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android – How to shrink code – 65k method limit in dex

Posted by: admin March 11, 2020 Leave a comment


I have a rather large Android app that relies on many library projects. The Android compiler has a limitation of 65536 methods per .dex file and I am surpassing that number.

There are basically two paths you can choose (at least that I know of) when you hit the method limit.

1) Shrink your code

2) Build multiple dex files (see this blog post)

I looked into both and tried to find out what was causing my method count to go so high. The Google Drive API takes the biggest chunk with the Guava dependency at over 12,000. Total libs for Drive API v2 reach over 23,000!

My question I guess is, what do you think I should do? Should I remove Google Drive integration as a feature of my app? Is there a way to shrink the API down (yes, I use proguard)? Should I go the multiple dex route (which looks rather painful, especially dealing with third party APIs)?

How to&Answers:

It looks like Google has finally implementing a workaround/fix for surpassing the 65K method limit of dex files.

About the 65K Reference Limit

Android application (APK) files contain
executable bytecode files in the form of Dalvik Executable (DEX)
files, which contain the compiled code used to run your app. The
Dalvik Executable specification limits the total number of methods
that can be referenced within a single DEX file to 65,536, including
Android framework methods, library methods, and methods in your own
code. Getting past this limit requires that you configure your app
build process to generate more than one DEX file, known as a multidex

Multidex support prior to Android 5.0

Versions of the platform prior to Android 5.0 use the Dalvik runtime
for executing app code. By default, Dalvik limits apps to a single
classes.dex bytecode file per APK. In order to get around this
limitation, you can use the multidex support library, which becomes
part of the primary DEX file of your app and then manages access to
the additional DEX files and the code they contain.

Multidex support for Android 5.0 and higher

Android 5.0 and higher uses a runtime called ART which natively
supports loading multiple dex files from application APK files. ART
performs pre-compilation at application install time which scans for
classes(..N).dex files and compiles them into a single .oat file for
execution by the Android device. For more information on the Android
5.0 runtime, see Introducing ART.

See: Building Apps with Over 65K Methods

Multidex Support Library

This library provides support for building
apps with multiple Dalvik Executable (DEX) files. Apps that reference
more than 65536 methods are required to use multidex configurations.
For more information about using multidex, see Building Apps with Over
65K Methods

This library is located in the /extras/android/support/multidex/
directory after you download the Android Support Libraries. The
library does not contain user interface resources. To include it in
your application project, follow the instructions for Adding libraries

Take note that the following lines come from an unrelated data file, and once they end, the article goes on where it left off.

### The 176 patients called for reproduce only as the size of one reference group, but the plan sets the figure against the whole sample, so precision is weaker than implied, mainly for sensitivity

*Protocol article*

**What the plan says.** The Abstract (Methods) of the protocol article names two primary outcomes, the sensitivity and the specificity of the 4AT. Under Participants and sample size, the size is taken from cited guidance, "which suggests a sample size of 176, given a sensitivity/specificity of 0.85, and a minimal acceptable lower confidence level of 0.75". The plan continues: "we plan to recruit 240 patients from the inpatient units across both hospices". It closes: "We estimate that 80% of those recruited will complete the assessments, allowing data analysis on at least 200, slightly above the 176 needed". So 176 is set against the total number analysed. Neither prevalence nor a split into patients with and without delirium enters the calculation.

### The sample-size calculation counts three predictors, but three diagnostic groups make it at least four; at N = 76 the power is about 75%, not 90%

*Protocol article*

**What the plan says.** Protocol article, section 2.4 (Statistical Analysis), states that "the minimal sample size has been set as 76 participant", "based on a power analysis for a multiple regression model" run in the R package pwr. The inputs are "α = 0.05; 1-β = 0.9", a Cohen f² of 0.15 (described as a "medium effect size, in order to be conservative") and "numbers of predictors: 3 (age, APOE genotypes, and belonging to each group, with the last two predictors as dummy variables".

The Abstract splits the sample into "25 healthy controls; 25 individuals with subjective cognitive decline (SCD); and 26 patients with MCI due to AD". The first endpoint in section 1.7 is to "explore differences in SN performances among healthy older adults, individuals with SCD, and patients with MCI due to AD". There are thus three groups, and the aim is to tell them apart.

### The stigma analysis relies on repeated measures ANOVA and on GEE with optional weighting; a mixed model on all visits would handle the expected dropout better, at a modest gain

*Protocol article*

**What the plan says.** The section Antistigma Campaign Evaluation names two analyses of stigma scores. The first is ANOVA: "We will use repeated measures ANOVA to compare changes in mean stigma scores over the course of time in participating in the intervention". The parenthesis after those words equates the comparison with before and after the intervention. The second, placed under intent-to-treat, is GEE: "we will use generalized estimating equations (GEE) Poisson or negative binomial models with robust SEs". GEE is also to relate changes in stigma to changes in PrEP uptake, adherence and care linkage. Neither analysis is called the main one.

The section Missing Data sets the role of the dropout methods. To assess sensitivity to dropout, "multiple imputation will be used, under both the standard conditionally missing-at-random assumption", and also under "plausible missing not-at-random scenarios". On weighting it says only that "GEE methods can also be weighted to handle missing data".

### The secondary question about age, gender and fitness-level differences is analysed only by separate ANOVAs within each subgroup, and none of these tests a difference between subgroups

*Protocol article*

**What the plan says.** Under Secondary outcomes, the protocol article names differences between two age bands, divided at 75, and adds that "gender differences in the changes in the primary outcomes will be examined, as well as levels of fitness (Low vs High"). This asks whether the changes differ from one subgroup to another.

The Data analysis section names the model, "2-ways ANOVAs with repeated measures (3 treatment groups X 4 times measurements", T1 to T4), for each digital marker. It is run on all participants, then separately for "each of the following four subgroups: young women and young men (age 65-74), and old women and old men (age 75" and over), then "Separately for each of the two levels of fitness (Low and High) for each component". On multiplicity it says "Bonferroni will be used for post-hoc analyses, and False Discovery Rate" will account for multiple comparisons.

without resources.

The Gradle build script dependency identifier for this library is as

com.android.support:multidex:1.0.+ This dependency notation specifies
the release version 1.0.0 or higher.

You should still avoid hitting the 65K method limit by actively using proguard and reviewing your dependencies.


you can use the multidex support library for that, To enable multidex

1) include it in dependencies:

dependencies {
  compile 'com.android.support:multidex:1.0.0'

2) Enable it in your app:

defaultConfig {
    minSdkVersion 14
    targetSdkVersion 21
    multiDexEnabled true

3) if you have a application class for your app then Override the attachBaseContext method like this:

package ....;
import android.support.multidex.MultiDex;

public class MyApplication extends Application {
   protected void attachBaseContext(Context context) {

4) if you don’t have a application class for your application then register android.support.multidex.MultiDexApplication as your application in your manifest file. like this:


and it should work fine!


Play Services 6.5+ helps:

“Starting with version 6.5, of Google Play services, you’ll be able to
pick from a number of individual APIs, and you can see”

“this will transitively include the ‘base’ libraries, which are used
across all APIs.”

This is good news, for a simple game for example you probably only need the base, games and maybe drive.

“The complete list of API names is below. More details can be found on
the Android Developer site.:

  • com.google.android.gms:play-services-base:6.5.87
  • com.google.android.gms:play-services-ads:6.5.87
  • com.google.android.gms:play-services-appindexing:6.5.87
  • com.google.android.gms:play-services-maps:6.5.87
  • com.google.android.gms:play-services-location:6.5.87
  • com.google.android.gms:play-services-fitness:6.5.87
  • com.google.android.gms:play-services-panorama:6.5.87
  • com.google.android.gms:play-services-drive:6.5.87
  • com.google.android.gms:play-services-games:6.5.87
  • com.google.android.gms:play-services-wallet:6.5.87
  • com.google.android.gms:play-services-identity:6.5.87
  • com.google.android.gms:play-services-cast:6.5.87
  • com.google.android.gms:play-services-plus:6.5.87
  • com.google.android.gms:play-services-appstate:6.5.87
  • com.google.android.gms:play-services-wearable:6.5.87
  • com.google.android.gms:play-services-all-wear:6.5.87


In versions of Google Play services prior to 6.5, you had to compile the entire package of APIs into your app. In some cases, doing so made it more difficult to keep the number of methods in your app (including framework APIs, library methods, and your own code) under the 65,536 limit.

From version 6.5, you can instead selectively compile Google Play service APIs into your app. For example, to include only the Google Fit and Android Wear APIs, replace the following line in your build.gradle file:

compile 'com.google.android.gms:play-services:6.5.87'

with these lines:

compile 'com.google.android.gms:play-services-fitness:6.5.87'
compile 'com.google.android.gms:play-services-wearable:6.5.87'